A Burmese spirit similar to the Thai
chao thi and which
can be both a nature spirit and a spirit from mythology (fig.), especially the spirit of someone who
met a violent
and unjust or untimely death. Of those who died an unnatural death there is a pantheon 37 nats in total. Since they have been both human and spirit they are considered appeasing and disciples
Buddha, and thus are highly respected
and worshipped in Burmese culture.
who had converted to Buddhism through a missionary, wanted to outlaw
the worship of nats, but in doing so had angered his subjects who
protested and resisted the ban. Thus, the King allowed the nats to
be incorporated into the Buddhist religion and declared the Buddha
to be the greatest of the nats, whose official number he limited to
37. All 37 nats in this
official pantheon are since known as inside nats and have their
spiritual abode on Mt. Popa (map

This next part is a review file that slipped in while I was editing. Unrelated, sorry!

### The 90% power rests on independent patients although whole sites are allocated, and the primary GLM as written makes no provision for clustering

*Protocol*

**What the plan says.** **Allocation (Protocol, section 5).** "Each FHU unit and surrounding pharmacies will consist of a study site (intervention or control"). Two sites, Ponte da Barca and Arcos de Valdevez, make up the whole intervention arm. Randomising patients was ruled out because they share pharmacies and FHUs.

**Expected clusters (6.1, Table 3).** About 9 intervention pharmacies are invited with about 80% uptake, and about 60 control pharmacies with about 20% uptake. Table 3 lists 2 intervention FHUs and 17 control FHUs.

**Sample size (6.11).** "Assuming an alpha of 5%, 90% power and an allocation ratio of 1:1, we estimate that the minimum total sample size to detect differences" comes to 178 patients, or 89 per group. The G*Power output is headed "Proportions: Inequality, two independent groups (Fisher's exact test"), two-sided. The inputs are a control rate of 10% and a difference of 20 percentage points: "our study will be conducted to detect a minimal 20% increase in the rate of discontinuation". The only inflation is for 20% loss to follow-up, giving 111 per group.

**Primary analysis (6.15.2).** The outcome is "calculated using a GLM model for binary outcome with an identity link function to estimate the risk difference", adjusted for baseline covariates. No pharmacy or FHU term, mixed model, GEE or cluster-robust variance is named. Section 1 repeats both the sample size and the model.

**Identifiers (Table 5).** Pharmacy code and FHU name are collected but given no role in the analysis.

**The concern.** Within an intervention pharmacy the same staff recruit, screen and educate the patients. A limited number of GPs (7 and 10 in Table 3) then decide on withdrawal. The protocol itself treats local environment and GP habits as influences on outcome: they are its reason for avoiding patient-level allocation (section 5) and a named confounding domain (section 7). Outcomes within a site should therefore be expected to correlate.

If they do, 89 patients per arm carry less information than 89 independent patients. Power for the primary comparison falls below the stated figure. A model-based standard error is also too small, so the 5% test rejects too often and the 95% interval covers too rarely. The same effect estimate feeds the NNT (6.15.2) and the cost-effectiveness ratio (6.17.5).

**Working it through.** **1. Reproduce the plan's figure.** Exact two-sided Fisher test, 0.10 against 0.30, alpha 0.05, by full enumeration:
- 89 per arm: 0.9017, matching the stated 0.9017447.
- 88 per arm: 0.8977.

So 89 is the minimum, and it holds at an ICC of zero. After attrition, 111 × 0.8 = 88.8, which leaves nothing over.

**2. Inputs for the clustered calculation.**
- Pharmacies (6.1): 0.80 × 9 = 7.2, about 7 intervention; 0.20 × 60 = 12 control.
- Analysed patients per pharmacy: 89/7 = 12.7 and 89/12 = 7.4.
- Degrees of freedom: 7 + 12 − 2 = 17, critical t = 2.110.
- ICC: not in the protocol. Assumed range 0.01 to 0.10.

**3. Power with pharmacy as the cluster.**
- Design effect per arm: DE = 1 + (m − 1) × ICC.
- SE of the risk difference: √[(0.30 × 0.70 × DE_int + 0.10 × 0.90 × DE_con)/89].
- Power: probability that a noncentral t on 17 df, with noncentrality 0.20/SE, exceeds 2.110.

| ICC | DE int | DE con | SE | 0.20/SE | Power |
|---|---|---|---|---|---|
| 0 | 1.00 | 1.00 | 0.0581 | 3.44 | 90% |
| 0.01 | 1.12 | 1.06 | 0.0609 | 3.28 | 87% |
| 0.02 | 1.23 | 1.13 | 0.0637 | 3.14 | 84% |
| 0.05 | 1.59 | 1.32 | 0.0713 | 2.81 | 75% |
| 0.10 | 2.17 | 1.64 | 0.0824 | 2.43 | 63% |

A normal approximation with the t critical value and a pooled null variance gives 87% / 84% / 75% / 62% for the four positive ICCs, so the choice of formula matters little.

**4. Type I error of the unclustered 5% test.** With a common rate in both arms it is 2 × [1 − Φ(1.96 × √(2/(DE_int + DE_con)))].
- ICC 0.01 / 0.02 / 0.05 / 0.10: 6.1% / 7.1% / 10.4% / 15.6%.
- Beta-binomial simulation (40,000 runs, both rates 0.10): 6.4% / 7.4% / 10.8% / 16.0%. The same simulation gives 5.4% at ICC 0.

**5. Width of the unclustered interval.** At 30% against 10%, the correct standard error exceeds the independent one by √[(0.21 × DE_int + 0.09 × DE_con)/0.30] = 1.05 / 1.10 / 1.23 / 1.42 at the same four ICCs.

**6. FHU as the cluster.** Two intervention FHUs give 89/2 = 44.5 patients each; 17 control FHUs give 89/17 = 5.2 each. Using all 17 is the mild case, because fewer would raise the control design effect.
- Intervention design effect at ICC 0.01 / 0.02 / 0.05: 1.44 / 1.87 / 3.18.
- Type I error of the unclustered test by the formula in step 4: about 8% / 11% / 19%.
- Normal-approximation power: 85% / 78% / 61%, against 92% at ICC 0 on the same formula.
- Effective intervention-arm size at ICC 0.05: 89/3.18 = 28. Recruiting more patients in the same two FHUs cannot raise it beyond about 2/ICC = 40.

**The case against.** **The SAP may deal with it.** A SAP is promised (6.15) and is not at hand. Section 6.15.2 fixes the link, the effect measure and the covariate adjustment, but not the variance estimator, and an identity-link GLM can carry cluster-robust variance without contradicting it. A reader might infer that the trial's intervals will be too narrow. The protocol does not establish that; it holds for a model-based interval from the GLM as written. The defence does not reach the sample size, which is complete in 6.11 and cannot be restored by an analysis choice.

fig.), an extinct volcano which is over 1500 meters high and an important place of pilgrimage
for many Burmese (fig.), while other nats that continue to be worshipped
are known as outside nats, such as e.g.
Ma Ngwe Taung.
is considered the leader of all other nats, and is often depicted
conch in both
hands, or a conch in one hand and a
fly whisk in the other, and sometimes standing on the three-headed
Erawan. The worship of nats is by and large based
on fear of being harmed by them, and the hope that favours would be granted in
return for offerings and prayers. The most famous animist festival in
Nat Pwe, the
of spirits’, celebrated annually in
August at Taungbyon, approximately 20 kms North of Mandaley.
typically bring nats offertories called
offerings of hands of
bananas and a single
decoratively arranged in a basket or onto a tray (fig.).
Nats are traditionally also depicted on
medicine boxes (fig.),
which now are considered antique and have become a collector's item
The summit can
only be reached by a staircase and along the way are several shrines
with effigies of nats, but there is also shrine at the base,
opposite of the entrance, and another one around the corner, a bit
up hill. Mt. Popa also has packs of pesky
that patrol the area and follow visitors boldly, hoping to get or
steal some food, fruit or drinks.
Law Ka Nat and
OF BURMESE NATS, and
TRAVEL PICTURES (1),